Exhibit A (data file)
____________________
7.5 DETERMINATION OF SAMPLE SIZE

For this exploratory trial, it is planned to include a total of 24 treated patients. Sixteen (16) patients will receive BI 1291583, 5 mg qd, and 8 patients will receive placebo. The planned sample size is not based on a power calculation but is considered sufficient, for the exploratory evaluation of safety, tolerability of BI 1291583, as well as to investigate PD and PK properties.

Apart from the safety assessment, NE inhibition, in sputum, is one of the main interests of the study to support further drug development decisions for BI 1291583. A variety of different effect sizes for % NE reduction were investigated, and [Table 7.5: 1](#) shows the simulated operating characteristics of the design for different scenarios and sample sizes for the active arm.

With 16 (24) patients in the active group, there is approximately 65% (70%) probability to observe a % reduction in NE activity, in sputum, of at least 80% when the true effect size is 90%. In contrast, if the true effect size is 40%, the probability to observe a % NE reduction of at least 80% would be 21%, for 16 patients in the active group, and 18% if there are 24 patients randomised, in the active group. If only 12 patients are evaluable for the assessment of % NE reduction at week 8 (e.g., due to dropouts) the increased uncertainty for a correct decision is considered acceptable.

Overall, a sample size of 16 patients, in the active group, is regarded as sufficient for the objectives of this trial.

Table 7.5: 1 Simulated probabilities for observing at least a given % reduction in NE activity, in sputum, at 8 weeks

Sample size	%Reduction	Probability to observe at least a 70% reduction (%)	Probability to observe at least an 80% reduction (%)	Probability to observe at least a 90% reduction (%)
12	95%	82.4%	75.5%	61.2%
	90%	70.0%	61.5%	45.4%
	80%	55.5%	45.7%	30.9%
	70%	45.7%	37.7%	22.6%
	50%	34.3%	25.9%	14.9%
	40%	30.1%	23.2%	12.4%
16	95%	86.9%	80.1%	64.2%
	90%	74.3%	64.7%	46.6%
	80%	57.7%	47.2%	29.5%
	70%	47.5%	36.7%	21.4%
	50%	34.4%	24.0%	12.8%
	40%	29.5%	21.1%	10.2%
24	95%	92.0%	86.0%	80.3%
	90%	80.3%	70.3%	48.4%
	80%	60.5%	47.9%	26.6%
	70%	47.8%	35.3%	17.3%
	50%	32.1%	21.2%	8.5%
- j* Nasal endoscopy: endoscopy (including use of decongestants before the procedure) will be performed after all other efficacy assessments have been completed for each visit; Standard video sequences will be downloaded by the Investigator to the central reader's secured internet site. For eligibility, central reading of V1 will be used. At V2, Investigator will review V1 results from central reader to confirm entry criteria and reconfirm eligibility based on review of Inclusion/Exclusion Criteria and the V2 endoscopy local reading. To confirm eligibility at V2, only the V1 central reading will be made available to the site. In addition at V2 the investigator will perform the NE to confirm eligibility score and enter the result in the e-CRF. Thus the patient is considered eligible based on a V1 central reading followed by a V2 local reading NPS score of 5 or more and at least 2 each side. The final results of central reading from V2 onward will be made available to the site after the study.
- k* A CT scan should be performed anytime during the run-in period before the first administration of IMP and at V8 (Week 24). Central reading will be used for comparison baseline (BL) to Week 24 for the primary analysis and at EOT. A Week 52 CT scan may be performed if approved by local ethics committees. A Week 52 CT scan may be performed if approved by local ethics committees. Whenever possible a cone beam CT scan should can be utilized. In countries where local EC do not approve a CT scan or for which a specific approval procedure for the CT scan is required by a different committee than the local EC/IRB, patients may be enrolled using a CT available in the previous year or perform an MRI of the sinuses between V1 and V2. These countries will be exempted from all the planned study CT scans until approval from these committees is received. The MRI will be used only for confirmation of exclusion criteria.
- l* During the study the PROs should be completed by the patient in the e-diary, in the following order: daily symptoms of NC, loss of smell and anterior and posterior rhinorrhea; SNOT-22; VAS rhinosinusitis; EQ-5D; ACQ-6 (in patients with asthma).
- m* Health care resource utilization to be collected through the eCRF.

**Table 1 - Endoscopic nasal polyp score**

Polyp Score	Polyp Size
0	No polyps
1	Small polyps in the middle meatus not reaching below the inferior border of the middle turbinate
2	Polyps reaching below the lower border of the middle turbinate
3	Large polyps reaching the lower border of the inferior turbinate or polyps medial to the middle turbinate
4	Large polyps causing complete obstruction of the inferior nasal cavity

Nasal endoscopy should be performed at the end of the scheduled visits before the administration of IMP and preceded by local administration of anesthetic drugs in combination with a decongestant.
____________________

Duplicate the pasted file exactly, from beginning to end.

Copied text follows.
7.5 DETERMINATION OF SAMPLE SIZE

For this exploratory trial, it is planned to include a total of 24 treated patients. Sixteen (16) patients will receive BI 1291583, 5 mg qd, and 8 patients will receive placebo. The planned sample size is not based on a power calculation but is considered sufficient, for the exploratory evaluation of safety, tolerability of BI 1291583, as well as to investigate PD and PK properties.

Apart from the safety assessment, NE inhibition, in sputum, is one of the main interests of the study to support further drug development decisions for BI 1291583. A variety of different effect sizes for % NE reduction were investigated, and [Table 7.5: 1](#) shows the simulated operating characteristics of the design for different scenarios and sample sizes for the active arm.

With 16 (24) patients in the active group, there is approximately 65% (70%) probability to observe a % reduction in NE activity, in sputum, of at least 80% when the true effect size is 90%. In contrast, if the true effect size is 40%, the probability to observe a % NE reduction of at least 80% would be 21%, for 16 patients in the active group, and 18% if there are 24 patients randomised, in the active group. If only 12 patients are evaluable for the assessment of % NE reduction at week 8 (e.g., due to dropouts) the increased uncertainty for a correct decision is considered acceptable.

Overall, a sample size of 16 patients, in the active group, is regarded as sufficient for the objectives of this trial.

Table 7.5: 1 Simulated probabilities for observing at least a given % reduction in NE activity, in sputum, at 8 weeks

Sample size	%Reduction	Probability to observe at least a 70% reduction (%)	Probability to observe at least an 80% reduction (%)	Probability to observe at least a 90% reduction (%)
12	95%	82.4%	75.5%	61.2%
	90%	70.0%	61.5%	45.4%
	80%	55.5%	45.7%	30.9%
	70%	45.7%	37.7%	22.6%
	50%	34.3%	25.9%	14.9%
	40%	30.1%	23.2%	12.4%
16	95%	86.9%	80.1%	64.2%
	90%	74.3%	64.7%	46.6%
	80%	57.7%	47.2%	29.5%
	70%	47.5%	36.7%	21.4%
	50%	34.4%	24.0%	12.8%
	40%	29.5%	21.1%	10.2%
24	95%	92.0%	86.0%	80.3%
	90%	80.3%	70.3%	48.4%
	80%	60.5%	47.9%	26.6%
	70%	47.8%	35.3%	17.3%
	50%	32.1%	21.2%	8.5%
- j* Nasal endoscopy: endoscopy (including use of decongestants before the procedure) will be performed after all other efficacy assessments have been completed for each visit; Standard video sequences will be downloaded by the Investigator to the central reader's secured internet site. For eligibility, central reading of V1 will be used. At V2, Investigator will review V1 results from central reader to confirm entry criteria and reconfirm eligibility based on review of Inclusion/Exclusion Criteria and the V2 endoscopy local reading. To confirm eligibility at V2, only the V1 central reading will be made available to the site. In addition at V2 the investigator will perform the NE to confirm eligibility score and enter the result in the e-CRF. Thus the patient is considered eligible based on a V1 central reading followed by a V2 local reading NPS score of 5 or more and at least 2 each side. The final results of central reading from V2 onward will be made available to the site after the study.
- k* A CT scan should be performed anytime during the run-in period before the first administration of IMP and at V8 (Week 24). Central reading will be used for comparison baseline (BL) to Week 24 for the primary analysis and at EOT. A Week 52 CT scan may be performed if approved by local ethics committees. A Week 52 CT scan may be performed if approved by local ethics committees. Whenever possible a cone beam CT scan should can be utilized. In countries where local EC do not approve a CT scan or for which a specific approval procedure for the CT scan is required by a different committee than the local EC/IRB, patients may be enrolled using a CT available in the previous year or perform an MRI of the sinuses between V1 and V2. These countries will be exempted from all the planned study CT scans until approval from these committees is received. The MRI will be used only for confirmation of exclusion criteria.
- l* During the study the PROs should be completed by the patient in the e-diary, in the following order: daily symptoms of NC, loss of smell and anterior and posterior rhinorrhea; SNOT-22; VAS rhinosinusitis; EQ-5D; ACQ-6 (in patients with asthma).
- m* Health care resource utilization to be collected through the eCRF.

**Table 1 - Endoscopic nasal polyp score**

Polyp Score	Polyp Size
0	No polyps
1	Small polyps in the middle meatus not reaching below the inferior border of the middle turbinate
2	Polyps reaching below the lower border of the middle turbinate
3	Large polyps reaching the lower border of the inferior turbinate or polyps medial to the middle turbinate
4	Large polyps causing complete obstruction of the inferior nasal cavity

Nasal endoscopy should be performed at the end of the scheduled visits before the administration of IMP and preceded by local administration of anesthetic drugs in combination with a decongestant.